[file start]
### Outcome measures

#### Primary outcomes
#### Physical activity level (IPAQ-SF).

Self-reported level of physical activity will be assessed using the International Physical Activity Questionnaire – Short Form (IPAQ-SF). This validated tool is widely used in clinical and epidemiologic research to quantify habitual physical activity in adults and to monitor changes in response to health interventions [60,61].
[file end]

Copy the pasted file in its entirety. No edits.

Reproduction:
### Outcome measures

#### Primary outcomes
#### Physical activity level (IPAQ-SF).

Self-reported level of physical activity will be assessed using the International Physical Activity Questionnaire – Short Form (IPAQ-SF). This validated tool is widely used in clinical and epidemiologic research to quantify habitual physical activity in adults and to monitor changes in response to health interventions [60,61].